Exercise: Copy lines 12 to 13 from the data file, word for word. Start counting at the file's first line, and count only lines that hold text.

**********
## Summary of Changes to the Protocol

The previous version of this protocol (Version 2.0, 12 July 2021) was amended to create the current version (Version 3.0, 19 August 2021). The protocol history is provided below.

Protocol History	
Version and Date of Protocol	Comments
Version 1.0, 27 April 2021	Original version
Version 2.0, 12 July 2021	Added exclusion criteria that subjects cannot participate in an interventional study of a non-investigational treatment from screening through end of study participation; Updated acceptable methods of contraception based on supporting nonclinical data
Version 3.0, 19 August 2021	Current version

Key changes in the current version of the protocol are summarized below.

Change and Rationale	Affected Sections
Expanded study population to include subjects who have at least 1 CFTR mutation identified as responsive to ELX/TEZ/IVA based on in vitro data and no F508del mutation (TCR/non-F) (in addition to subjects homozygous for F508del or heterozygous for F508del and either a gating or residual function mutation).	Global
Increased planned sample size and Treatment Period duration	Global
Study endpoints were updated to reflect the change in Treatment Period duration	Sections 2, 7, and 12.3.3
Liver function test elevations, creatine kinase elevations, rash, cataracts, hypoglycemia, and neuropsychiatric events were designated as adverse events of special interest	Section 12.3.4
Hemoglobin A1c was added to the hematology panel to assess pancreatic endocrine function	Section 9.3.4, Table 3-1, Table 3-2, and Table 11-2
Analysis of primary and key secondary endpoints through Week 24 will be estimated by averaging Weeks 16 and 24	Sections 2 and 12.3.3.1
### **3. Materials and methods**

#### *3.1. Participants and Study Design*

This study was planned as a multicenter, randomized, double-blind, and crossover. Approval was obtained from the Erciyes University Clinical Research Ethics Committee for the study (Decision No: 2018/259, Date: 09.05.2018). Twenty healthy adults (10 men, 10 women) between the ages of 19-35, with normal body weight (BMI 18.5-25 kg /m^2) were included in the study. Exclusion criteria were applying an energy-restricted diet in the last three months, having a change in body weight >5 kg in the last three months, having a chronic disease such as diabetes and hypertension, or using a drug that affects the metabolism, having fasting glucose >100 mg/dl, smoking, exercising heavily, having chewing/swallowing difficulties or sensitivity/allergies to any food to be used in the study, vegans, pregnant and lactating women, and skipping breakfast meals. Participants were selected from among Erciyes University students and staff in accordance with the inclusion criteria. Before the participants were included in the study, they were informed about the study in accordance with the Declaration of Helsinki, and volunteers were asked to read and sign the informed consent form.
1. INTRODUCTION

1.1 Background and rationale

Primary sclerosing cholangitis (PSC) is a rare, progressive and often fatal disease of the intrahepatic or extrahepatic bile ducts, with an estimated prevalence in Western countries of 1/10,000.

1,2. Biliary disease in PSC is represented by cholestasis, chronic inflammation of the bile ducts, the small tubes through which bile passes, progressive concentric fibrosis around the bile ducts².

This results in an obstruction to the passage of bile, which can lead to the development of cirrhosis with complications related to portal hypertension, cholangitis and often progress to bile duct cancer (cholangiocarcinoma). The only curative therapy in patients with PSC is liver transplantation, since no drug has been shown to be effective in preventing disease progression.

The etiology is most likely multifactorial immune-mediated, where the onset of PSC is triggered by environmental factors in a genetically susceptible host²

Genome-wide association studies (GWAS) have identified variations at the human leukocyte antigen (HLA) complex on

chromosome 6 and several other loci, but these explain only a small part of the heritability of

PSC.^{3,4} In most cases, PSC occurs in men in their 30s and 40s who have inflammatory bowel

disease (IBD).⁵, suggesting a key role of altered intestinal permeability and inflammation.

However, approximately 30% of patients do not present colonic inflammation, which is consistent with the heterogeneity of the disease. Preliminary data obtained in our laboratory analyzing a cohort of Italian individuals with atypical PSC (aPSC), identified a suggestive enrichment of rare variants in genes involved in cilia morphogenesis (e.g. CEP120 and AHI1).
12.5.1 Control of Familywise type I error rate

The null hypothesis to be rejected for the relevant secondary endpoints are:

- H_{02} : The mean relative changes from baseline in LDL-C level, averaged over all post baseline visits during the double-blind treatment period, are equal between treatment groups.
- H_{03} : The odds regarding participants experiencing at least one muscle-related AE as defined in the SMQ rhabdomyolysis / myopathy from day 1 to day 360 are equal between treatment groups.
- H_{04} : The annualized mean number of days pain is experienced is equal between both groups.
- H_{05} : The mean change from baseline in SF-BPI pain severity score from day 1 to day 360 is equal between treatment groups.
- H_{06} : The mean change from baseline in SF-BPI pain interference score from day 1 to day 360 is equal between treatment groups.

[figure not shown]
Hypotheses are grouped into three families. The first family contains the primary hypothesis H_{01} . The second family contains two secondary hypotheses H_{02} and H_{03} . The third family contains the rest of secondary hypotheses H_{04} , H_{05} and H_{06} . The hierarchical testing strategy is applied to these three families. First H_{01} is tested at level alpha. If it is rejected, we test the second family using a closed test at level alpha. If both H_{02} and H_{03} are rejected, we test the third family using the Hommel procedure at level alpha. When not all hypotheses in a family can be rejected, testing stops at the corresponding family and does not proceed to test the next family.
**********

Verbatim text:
Study endpoints were updated to reflect the change in Treatment Period duration	Sections 2, 7, and 12.3.3
Liver function test elevations, creatine kinase elevations, rash, cataracts, hypoglycemia, and neuropsychiatric events were designated as adverse events of special interest	Section 12.3.4